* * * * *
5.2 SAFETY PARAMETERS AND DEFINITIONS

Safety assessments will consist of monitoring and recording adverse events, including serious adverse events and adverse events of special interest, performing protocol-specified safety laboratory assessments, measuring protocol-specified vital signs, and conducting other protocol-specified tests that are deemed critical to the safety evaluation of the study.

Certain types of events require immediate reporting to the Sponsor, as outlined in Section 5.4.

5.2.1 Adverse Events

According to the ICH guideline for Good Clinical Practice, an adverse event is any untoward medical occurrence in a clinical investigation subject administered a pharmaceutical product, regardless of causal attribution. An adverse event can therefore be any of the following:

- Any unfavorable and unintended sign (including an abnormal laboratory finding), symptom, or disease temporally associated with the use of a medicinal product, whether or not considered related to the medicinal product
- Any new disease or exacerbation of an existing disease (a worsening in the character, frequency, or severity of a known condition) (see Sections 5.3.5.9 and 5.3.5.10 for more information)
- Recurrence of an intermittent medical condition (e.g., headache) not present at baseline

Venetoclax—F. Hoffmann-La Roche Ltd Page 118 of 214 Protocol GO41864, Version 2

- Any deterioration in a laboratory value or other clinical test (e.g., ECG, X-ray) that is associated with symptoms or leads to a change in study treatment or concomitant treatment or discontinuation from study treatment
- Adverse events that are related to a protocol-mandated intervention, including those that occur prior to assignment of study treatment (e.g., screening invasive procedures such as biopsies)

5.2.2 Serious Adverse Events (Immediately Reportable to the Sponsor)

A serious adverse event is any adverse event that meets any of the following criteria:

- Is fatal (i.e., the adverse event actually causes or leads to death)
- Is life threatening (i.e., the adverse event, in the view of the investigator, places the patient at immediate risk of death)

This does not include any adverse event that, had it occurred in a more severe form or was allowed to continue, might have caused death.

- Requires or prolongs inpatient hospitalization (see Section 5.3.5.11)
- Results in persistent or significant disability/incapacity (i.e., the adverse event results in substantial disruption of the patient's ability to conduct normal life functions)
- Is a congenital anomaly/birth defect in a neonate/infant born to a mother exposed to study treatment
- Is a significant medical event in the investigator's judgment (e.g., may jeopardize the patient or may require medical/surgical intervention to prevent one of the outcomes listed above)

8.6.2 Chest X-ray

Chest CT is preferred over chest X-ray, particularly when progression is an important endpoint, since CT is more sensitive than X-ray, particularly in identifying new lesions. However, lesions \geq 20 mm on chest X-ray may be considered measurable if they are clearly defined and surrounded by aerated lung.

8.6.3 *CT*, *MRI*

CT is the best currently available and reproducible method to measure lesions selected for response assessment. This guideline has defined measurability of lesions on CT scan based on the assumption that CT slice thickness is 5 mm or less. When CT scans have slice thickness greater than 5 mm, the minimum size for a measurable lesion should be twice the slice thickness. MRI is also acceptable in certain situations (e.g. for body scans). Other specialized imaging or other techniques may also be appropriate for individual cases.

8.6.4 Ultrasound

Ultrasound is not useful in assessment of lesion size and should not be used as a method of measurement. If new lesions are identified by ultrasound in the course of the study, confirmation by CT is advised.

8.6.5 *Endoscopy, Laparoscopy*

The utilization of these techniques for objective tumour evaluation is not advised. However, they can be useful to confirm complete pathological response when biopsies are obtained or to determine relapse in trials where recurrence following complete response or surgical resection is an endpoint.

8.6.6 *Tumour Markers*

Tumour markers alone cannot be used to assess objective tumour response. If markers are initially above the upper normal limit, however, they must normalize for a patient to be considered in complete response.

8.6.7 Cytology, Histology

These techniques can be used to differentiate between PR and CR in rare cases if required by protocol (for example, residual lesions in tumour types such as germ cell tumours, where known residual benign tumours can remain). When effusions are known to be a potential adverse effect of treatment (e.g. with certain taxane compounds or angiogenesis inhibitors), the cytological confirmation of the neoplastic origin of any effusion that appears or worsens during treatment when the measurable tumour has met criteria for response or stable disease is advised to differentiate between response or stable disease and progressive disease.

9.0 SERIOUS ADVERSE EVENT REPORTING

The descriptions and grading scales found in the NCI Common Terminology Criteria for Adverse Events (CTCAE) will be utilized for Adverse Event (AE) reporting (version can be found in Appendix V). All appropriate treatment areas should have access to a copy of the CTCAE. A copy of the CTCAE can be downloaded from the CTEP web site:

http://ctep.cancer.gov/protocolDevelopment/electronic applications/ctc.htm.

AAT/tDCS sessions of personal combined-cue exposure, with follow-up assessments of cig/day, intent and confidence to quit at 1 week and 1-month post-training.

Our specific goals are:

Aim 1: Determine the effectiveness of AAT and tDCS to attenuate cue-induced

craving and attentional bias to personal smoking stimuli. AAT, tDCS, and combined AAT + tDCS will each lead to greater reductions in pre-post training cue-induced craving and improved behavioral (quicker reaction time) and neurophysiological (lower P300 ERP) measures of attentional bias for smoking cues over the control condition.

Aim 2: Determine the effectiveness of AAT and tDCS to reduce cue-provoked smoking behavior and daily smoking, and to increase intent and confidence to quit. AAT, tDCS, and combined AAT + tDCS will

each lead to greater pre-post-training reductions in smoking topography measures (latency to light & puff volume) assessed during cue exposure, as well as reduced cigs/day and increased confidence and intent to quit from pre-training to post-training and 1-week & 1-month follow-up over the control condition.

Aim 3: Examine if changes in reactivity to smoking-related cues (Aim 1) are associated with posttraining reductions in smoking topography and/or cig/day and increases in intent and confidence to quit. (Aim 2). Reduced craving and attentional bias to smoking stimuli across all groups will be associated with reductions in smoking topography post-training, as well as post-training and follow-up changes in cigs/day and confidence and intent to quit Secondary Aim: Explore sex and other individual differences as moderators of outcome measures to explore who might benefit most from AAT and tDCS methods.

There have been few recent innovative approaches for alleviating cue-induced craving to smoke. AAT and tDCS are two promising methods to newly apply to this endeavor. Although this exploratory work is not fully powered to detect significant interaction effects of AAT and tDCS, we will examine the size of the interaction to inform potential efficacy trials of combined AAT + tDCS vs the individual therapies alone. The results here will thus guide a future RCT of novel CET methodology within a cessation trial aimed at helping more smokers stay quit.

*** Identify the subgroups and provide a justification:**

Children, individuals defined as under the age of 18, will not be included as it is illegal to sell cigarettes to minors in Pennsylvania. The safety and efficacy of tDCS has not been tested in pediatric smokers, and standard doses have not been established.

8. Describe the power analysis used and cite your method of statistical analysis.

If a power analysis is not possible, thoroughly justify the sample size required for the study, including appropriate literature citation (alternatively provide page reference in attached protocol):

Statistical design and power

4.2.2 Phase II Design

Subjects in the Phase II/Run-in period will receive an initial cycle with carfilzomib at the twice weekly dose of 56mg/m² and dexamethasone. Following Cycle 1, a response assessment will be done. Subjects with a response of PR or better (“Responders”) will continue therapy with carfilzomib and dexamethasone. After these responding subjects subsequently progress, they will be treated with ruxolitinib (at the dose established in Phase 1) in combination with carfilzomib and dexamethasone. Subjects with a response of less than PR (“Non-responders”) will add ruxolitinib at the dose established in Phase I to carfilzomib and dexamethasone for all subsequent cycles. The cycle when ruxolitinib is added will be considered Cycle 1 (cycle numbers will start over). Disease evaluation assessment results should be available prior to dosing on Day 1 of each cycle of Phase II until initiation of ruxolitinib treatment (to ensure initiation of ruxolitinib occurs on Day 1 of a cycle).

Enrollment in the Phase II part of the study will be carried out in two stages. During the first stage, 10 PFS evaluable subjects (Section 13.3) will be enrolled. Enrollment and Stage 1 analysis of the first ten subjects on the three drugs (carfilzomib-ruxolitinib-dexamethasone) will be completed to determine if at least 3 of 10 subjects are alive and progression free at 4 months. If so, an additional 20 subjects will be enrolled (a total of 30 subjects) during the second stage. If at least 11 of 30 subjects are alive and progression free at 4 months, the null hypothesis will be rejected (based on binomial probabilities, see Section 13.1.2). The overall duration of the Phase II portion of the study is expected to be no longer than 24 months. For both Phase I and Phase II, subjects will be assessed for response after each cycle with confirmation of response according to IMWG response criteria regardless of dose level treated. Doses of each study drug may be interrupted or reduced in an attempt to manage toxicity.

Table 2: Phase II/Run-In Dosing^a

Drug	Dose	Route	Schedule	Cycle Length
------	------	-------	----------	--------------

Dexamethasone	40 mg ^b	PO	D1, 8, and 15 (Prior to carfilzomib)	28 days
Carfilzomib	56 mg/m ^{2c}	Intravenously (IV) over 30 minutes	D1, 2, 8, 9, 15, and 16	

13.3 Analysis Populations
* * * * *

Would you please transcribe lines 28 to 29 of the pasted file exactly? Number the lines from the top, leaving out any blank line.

The utilization of these techniques for objective tumour evaluation is not advised. However, they can be useful to confirm complete pathological response when biopsies are obtained or to determine relapse in trials where recurrence following complete response or surgical resection is an endpoint.

8.6.6 *Tumour Markers*